The First Global Revolution

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The First Global Revolution
First Global Revolution Book Front Cover.jpg
Cover of first edition (paperback)
Author Alexander King and Bertrand Schneider
Cover artist Fearn Cutler (1991 First Edition)
Country United States
Language English
Genre Non Fiction
Publisher Pantheon Books
Publication date
1991
Media type Print (Hardback & Paperback)
Pages 259 pp
ISBN 0-679-73825-8
Preceded by The Limits to Growth

The First Global Revolution is a book written by Alexander King and Bertrand Schneider, and published by Pantheon Books in 1991. The book follows up the earlier 1972 work-product from the Club of Rome titled The Limits to Growth. The tagline of "The First Global Revolution" is, A Report by the Council of the Club of Rome. The book was intended as a blueprint for the 21st century putting forward a strategy for world survival at the onset of what they called the world's first global revolution.[1]

Contents[edit]

  • The Problematique
  • The Whirlwind of Change
  • Some Areas of Acute Concern
  • The International Mismanagement of the World Economy
  • Intimitations of Solidarity
  • The Vacuum
  • The Human Malaise
  • Conclusion: The Challenge
  • The Resolutique
  • Introduction
  • The Three Immediacies
  • Governance and the Capacity to Govern
  • Agents of the Resolutique
  • Motivations and Values
  • Learning Our Way Into a New Era

Overview[edit]

The book is a blueprint for the twenty-first century at a time when the Club of Rome thought that the onset of the first global revolution was upon them. The authors saw the world coming into a global-scale societal revolution amid social, economic, technological, and cultural upheavals that started to push humanity into an unknown. The goal of the book was to outline a strategy for mobilizing the world's governments for environmental security and clean energy by purposefully converting the world from a military to a civil economy, tackling global warming and to solve the energy problem, dealing with world poverty and disparities between the northern hemisphere and the Southern Hemisphere.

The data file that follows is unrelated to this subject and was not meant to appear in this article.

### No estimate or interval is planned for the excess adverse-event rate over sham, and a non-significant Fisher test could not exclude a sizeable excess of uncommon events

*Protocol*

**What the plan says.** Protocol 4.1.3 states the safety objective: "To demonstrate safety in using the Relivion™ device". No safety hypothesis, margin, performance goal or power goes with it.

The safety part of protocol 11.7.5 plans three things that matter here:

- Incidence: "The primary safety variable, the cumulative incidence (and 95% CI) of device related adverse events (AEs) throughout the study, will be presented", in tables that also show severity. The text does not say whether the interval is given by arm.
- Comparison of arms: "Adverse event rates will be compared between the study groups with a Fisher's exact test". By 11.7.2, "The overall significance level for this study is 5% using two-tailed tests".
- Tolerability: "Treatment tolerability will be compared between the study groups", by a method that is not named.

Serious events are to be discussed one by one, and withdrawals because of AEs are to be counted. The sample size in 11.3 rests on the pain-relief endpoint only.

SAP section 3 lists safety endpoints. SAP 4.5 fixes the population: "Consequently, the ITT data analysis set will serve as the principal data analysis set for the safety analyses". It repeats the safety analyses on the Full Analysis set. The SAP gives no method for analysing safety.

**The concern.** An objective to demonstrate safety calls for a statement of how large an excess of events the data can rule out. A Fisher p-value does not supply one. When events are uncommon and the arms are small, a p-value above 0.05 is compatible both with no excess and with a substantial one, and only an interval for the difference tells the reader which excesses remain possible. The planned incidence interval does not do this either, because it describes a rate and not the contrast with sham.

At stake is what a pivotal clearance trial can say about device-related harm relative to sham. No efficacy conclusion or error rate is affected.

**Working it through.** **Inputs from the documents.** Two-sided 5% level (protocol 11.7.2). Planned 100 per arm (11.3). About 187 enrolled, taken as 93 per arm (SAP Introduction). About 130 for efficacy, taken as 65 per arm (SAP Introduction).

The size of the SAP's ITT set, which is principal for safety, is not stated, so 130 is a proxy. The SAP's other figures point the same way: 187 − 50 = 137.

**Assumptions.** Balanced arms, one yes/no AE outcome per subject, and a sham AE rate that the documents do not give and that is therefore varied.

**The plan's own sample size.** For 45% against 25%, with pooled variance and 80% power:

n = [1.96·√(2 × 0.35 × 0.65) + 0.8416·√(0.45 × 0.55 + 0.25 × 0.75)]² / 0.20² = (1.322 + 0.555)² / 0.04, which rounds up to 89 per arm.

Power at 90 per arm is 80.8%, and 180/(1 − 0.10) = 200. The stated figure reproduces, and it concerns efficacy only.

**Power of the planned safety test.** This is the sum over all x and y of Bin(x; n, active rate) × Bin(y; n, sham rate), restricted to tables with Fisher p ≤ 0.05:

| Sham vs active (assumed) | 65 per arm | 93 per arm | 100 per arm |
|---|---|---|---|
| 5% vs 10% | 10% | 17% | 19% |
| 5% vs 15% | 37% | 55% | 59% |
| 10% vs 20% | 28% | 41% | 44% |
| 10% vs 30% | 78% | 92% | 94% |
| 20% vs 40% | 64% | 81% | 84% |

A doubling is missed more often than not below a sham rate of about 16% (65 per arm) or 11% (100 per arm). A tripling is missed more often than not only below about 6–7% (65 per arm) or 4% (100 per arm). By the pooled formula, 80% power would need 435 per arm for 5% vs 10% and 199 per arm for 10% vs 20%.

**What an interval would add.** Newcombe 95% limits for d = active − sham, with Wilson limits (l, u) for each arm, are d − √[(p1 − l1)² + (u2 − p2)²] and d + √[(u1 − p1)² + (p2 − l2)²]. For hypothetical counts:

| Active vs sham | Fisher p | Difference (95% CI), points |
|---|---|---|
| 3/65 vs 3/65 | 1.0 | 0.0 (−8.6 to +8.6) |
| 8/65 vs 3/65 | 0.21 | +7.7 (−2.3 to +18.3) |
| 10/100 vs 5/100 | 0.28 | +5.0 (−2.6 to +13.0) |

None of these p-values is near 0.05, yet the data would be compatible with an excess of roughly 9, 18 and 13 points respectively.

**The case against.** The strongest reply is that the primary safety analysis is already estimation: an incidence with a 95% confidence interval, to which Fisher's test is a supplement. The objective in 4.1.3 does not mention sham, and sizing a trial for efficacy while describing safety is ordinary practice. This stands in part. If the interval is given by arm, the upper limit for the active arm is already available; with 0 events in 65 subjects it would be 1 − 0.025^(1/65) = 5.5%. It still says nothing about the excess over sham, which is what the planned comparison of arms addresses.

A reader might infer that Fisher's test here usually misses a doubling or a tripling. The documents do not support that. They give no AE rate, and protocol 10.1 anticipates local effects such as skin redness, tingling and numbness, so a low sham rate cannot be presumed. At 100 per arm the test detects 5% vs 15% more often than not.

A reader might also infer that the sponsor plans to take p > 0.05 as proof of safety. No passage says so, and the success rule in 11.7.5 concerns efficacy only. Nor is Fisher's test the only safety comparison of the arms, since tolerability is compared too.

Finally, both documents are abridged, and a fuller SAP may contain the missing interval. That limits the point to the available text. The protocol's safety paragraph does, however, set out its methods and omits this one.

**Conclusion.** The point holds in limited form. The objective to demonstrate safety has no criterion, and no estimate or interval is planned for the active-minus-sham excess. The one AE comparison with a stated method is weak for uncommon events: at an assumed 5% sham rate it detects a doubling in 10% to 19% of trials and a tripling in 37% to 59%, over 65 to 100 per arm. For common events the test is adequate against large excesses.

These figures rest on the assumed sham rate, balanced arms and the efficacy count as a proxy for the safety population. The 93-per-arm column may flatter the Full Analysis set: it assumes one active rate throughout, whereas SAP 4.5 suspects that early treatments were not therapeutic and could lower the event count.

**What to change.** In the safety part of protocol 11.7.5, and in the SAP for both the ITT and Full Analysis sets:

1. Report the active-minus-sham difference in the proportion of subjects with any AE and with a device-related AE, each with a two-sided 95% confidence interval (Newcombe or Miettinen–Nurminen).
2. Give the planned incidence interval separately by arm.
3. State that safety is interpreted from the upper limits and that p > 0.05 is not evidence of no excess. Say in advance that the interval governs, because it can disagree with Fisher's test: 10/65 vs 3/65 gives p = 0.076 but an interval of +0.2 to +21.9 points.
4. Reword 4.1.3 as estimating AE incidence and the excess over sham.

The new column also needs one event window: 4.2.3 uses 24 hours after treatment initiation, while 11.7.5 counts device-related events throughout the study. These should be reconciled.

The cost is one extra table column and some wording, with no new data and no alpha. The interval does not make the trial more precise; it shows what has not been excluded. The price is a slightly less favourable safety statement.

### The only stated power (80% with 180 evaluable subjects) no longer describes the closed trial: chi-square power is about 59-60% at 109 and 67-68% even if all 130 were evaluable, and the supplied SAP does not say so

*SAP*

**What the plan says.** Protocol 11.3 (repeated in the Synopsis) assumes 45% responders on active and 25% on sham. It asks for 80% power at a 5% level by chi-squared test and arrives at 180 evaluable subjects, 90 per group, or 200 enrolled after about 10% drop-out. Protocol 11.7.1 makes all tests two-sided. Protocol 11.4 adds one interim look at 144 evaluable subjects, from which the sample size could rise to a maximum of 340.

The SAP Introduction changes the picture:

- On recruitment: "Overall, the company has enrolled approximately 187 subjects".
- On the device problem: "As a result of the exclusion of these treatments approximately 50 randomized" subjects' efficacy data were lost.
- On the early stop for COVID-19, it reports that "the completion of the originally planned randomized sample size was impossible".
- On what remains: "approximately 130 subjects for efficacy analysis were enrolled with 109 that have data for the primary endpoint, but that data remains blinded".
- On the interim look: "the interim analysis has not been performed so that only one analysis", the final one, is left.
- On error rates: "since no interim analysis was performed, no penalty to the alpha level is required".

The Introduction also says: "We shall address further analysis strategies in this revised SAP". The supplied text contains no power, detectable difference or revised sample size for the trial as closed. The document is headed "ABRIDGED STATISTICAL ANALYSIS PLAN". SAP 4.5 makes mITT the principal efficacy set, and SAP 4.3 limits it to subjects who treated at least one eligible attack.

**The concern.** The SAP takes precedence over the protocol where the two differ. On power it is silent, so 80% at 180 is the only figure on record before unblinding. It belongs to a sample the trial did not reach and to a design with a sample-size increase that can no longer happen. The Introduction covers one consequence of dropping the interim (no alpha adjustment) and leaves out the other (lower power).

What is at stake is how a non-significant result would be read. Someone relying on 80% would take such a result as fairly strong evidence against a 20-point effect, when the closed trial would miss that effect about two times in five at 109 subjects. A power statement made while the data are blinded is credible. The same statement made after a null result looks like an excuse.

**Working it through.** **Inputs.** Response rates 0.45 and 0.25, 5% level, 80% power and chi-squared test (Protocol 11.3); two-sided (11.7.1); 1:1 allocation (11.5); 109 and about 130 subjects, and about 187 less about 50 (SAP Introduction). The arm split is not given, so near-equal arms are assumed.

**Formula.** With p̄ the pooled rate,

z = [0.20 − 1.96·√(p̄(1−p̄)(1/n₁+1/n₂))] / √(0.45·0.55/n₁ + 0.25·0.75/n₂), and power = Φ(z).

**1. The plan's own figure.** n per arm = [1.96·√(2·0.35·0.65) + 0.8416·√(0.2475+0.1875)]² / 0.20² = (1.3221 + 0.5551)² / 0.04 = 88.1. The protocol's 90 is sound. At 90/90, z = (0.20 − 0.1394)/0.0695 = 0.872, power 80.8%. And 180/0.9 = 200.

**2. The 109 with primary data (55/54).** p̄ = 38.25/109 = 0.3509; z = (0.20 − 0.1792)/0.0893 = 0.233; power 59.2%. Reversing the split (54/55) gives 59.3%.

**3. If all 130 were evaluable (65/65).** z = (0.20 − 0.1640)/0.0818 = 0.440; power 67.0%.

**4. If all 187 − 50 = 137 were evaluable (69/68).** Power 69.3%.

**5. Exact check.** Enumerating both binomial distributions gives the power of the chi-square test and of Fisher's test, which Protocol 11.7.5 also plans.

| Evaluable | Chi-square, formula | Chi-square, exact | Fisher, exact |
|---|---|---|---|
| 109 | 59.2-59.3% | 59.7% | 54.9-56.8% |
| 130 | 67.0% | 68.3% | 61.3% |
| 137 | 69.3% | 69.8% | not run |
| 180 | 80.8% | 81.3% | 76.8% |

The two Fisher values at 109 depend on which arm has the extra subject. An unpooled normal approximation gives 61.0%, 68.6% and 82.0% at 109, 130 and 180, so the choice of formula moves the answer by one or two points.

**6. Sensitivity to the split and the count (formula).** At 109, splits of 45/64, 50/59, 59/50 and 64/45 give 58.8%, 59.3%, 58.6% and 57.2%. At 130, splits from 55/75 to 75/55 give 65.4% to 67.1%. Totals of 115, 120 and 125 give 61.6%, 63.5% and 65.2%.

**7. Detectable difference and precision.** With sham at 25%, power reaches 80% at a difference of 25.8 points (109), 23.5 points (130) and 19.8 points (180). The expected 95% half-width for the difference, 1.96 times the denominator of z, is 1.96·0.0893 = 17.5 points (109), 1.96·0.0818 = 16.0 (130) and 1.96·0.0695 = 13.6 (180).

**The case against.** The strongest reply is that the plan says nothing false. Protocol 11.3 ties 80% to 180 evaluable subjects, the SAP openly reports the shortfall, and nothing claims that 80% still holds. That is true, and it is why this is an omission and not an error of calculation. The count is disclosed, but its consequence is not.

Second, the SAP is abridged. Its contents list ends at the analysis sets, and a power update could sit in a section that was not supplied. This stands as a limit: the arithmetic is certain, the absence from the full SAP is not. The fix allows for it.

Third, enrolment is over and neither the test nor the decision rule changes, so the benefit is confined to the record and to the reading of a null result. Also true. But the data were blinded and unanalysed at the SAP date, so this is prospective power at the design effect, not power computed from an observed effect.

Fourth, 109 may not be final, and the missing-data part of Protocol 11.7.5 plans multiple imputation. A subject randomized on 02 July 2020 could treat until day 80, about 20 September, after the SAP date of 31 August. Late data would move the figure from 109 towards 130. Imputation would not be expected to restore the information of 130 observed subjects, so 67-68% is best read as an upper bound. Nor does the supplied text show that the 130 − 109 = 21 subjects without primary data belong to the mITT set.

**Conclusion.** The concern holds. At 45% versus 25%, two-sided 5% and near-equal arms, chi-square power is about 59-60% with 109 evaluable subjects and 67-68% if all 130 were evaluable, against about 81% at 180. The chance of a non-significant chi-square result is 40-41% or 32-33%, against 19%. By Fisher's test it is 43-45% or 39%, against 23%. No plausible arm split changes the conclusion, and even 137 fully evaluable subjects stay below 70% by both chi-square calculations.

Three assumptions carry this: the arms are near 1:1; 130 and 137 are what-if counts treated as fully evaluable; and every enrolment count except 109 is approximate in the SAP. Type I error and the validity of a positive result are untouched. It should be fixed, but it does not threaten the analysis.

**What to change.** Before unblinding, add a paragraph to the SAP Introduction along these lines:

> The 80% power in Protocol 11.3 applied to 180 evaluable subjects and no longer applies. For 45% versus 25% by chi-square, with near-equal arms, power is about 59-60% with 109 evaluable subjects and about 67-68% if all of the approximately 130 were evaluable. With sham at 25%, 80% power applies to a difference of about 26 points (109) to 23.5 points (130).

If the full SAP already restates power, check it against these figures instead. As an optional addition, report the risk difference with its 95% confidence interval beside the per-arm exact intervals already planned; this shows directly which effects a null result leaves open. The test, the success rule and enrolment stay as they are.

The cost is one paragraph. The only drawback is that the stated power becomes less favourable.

The book saw humankind at the center of the revolution centered on:

  • Global economic growth
  • New technologies
  • Governments and the ability to govern
  • Mass Media
  • Global food security
  • Water availability
  • Environment
  • Energy
  • Population growth
  • Learning systems
  • Values/Religions
  • Materials

The work being the product of a Think Tank, it attempted to transcend the nation-state governance paradigm of the nineteenth-century and the twentieth-century and sought a way to eliminate some of the challenges seen inherent with those older systems of global governance. As such, it explored new and sometimes controversial viewpoints.

Criticism[edit]

Many of the members of the Club of Rome are seen as Elites, and critics argue passages in the book looking at how to unite divided nations by motivating them to rally around a new common fabricated enemy are clear indicators the work is conspiratorial in nature. In one passage the authors conjecture about new needed enemies or rally points for global society, "either a real one or else one invented for the purpose." Critics argue that statements like the previous made the book conspiratorial. Although, this kind of viewpoint can be seen as conspiratorial in one interpretation, it can also be seen as simply a group of well-intentioned geopolitical leaders and academics like Henry Kissinger "thinking outside the box" and exploring how to prevent shortfalls in the global governance models of the nineteenth-century and the twentieth-century like balance of power. the failure of those older models are widely blamed by Henry Kissinger in his 1994 book Diplomacy with leading to the global human catastrophes of the First World War And the Second World War.[2]

The following passage is generally pointed-to as a smoking gun and radical in the extreme by critics:

Because of the sudden absence of traditional enemies, "new enemies must be identified."[2] "In searching for a new enemy to unite us, we came up with the idea that pollution, the threat of global warming, water shortages, famine and the like would fit the bill....All these dangers are caused by human intervention, and it is only through changed attitudes and behavior that they can be overcome. The real enemy then, is humanity itself."[3]

See also[edit]

References[edit]

  1. ^ Alexander King & Bertrand Schneider - The First Global Revolution (Club of Rome) 1993 Edition
  2. ^ a b Alexander King & Bertrand Schneider. The First Global Revolution (The Club of Rome), 1993. p. 70
  3. ^ King & Schneider, p. 115